Childhood constipation is typically characterized by infrequent bowel evacuations, large stools, and difficult or painful defecation.
Symptoms may result from low fiber, poor nutrient, and/or insufficient water intake, which leads to excessive hardening of the stool. This often starts as an acute problem but can progress to fecal impaction and chronic constipation.
Particularly in young children, any cause of painful defecation may provoke active withholding. Withholding may worsen the constipation and lead to a vicious cycle.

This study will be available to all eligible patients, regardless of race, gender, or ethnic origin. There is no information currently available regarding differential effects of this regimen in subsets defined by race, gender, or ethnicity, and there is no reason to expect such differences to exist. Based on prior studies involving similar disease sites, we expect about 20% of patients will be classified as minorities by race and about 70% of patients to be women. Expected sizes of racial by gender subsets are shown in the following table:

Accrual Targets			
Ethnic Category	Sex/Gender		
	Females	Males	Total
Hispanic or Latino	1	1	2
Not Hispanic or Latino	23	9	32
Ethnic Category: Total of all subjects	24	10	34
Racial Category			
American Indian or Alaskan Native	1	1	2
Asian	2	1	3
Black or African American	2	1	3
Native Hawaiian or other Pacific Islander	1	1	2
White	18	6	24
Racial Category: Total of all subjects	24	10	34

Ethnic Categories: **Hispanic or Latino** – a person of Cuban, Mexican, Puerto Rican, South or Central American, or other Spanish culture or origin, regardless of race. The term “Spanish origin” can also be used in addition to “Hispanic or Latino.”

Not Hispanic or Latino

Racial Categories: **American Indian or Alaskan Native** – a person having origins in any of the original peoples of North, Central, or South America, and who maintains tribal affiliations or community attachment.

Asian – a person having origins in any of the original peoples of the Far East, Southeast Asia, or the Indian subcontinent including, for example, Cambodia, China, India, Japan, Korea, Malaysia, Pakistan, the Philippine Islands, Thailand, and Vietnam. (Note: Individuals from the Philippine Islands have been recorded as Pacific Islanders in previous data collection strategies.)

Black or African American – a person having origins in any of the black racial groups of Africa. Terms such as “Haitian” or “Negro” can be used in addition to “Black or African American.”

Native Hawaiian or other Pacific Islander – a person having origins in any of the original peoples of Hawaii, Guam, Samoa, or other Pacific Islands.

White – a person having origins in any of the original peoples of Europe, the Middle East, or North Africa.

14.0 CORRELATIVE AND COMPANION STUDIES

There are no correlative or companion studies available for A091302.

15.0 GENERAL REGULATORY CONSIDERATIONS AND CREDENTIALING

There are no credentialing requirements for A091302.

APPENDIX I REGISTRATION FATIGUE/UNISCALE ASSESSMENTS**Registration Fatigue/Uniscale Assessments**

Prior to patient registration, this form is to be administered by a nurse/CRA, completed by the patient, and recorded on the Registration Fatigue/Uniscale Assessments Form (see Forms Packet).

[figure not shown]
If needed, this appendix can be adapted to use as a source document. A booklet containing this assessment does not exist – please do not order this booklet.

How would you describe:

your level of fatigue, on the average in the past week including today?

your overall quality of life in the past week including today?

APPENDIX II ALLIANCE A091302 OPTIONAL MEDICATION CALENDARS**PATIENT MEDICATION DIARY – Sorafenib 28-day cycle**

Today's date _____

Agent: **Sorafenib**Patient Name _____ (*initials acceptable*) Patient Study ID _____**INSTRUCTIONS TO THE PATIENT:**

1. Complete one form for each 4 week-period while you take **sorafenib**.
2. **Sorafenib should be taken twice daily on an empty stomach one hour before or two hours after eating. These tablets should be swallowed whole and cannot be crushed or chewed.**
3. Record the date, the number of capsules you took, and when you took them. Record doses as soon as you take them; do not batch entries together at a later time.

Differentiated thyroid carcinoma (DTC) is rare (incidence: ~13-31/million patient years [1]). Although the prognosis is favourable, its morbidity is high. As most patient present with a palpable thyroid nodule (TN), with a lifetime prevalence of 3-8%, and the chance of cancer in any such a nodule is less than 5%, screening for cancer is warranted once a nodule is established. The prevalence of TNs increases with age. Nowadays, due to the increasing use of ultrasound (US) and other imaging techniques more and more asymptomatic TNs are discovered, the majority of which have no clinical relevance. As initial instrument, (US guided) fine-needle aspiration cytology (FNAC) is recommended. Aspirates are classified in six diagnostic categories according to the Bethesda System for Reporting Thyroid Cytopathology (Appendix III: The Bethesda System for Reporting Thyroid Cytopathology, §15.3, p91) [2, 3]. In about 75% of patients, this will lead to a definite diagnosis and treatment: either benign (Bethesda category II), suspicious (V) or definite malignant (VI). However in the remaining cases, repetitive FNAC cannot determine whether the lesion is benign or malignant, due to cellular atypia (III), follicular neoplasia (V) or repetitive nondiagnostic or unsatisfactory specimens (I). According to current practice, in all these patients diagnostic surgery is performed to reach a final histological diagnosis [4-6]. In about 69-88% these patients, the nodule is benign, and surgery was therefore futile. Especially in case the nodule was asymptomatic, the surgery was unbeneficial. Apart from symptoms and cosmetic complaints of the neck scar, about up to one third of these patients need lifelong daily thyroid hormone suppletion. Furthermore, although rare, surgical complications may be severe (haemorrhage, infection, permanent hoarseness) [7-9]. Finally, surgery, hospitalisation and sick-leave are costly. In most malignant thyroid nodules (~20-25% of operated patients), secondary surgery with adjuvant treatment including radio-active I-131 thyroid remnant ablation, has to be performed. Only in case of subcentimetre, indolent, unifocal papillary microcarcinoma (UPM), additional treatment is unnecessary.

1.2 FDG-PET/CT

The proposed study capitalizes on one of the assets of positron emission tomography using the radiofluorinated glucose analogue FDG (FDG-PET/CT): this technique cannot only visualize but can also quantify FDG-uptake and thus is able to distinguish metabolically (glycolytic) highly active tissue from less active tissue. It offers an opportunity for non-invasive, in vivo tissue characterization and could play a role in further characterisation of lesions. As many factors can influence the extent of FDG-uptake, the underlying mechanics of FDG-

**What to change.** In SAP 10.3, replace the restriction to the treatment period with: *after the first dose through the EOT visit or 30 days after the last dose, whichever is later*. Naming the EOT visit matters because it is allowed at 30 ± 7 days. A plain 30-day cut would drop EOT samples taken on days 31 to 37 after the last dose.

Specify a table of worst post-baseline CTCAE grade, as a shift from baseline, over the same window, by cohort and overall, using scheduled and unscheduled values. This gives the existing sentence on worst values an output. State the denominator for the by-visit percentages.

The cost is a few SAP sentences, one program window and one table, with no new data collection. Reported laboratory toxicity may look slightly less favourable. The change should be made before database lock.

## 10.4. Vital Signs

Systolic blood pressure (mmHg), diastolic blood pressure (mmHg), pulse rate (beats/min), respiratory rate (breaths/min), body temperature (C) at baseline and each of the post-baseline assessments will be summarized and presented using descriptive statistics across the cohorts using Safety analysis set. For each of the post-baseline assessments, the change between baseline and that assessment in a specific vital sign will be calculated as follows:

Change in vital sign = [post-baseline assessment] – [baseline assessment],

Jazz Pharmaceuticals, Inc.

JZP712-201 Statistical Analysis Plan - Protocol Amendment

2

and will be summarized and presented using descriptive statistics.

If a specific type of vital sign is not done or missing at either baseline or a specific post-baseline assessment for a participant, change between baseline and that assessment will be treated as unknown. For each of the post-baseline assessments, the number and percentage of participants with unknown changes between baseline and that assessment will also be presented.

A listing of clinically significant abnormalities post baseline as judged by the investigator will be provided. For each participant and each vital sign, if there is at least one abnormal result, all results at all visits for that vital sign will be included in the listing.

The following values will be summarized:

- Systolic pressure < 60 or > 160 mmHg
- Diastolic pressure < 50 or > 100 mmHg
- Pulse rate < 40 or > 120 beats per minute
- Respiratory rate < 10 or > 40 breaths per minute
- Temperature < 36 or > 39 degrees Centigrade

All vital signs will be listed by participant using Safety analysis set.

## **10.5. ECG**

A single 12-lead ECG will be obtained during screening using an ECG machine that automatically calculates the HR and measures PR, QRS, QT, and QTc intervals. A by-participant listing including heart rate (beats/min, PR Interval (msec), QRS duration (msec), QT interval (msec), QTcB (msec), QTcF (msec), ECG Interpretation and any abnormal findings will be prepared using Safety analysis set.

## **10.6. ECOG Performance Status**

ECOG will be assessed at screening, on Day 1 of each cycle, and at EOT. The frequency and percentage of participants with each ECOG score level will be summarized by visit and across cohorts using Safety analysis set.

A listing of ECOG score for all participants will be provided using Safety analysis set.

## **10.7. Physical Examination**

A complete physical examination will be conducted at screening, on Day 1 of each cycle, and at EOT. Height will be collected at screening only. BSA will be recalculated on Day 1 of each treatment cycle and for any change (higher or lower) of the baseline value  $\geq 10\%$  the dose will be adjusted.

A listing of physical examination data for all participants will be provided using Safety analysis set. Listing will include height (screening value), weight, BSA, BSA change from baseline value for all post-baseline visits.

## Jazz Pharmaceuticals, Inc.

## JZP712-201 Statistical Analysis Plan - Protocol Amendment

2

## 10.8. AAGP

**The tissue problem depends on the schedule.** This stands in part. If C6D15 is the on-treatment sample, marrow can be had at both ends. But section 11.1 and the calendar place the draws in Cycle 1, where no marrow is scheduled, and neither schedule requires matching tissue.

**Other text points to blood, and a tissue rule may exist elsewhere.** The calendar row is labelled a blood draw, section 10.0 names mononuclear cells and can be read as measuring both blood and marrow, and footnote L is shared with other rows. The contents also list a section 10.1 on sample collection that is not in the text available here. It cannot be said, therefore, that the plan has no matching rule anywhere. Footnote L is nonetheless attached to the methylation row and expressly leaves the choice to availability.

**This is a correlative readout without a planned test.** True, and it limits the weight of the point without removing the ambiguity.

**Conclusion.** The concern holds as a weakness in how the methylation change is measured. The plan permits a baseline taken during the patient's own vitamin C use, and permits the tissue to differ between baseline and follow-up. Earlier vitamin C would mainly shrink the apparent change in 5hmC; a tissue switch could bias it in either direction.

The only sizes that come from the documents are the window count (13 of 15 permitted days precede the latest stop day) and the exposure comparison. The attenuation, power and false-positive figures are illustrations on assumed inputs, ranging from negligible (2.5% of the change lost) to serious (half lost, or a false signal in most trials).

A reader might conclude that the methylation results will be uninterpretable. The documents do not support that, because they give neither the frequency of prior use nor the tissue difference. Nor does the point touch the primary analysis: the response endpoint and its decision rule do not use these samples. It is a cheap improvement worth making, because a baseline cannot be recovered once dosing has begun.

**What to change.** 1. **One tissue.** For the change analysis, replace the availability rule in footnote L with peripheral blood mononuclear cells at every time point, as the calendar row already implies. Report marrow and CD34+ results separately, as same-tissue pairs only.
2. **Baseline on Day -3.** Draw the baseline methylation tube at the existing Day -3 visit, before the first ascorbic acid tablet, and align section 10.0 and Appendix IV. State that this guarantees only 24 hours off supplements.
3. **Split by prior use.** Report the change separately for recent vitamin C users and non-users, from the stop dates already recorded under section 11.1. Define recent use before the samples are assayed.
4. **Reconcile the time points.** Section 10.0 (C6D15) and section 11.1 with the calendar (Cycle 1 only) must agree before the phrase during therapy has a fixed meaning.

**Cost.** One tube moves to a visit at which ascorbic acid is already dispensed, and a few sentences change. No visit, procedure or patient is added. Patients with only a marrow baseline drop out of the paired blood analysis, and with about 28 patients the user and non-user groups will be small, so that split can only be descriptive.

Duration of constipation and amount of stool burden may depend on capacity of the child's rectum, the degree of megarectum, and other factors including rectal sensory function.
After fecal disimpaction, maintenance stool softeners are essential and are often required for many months or years to reduce relapse risk.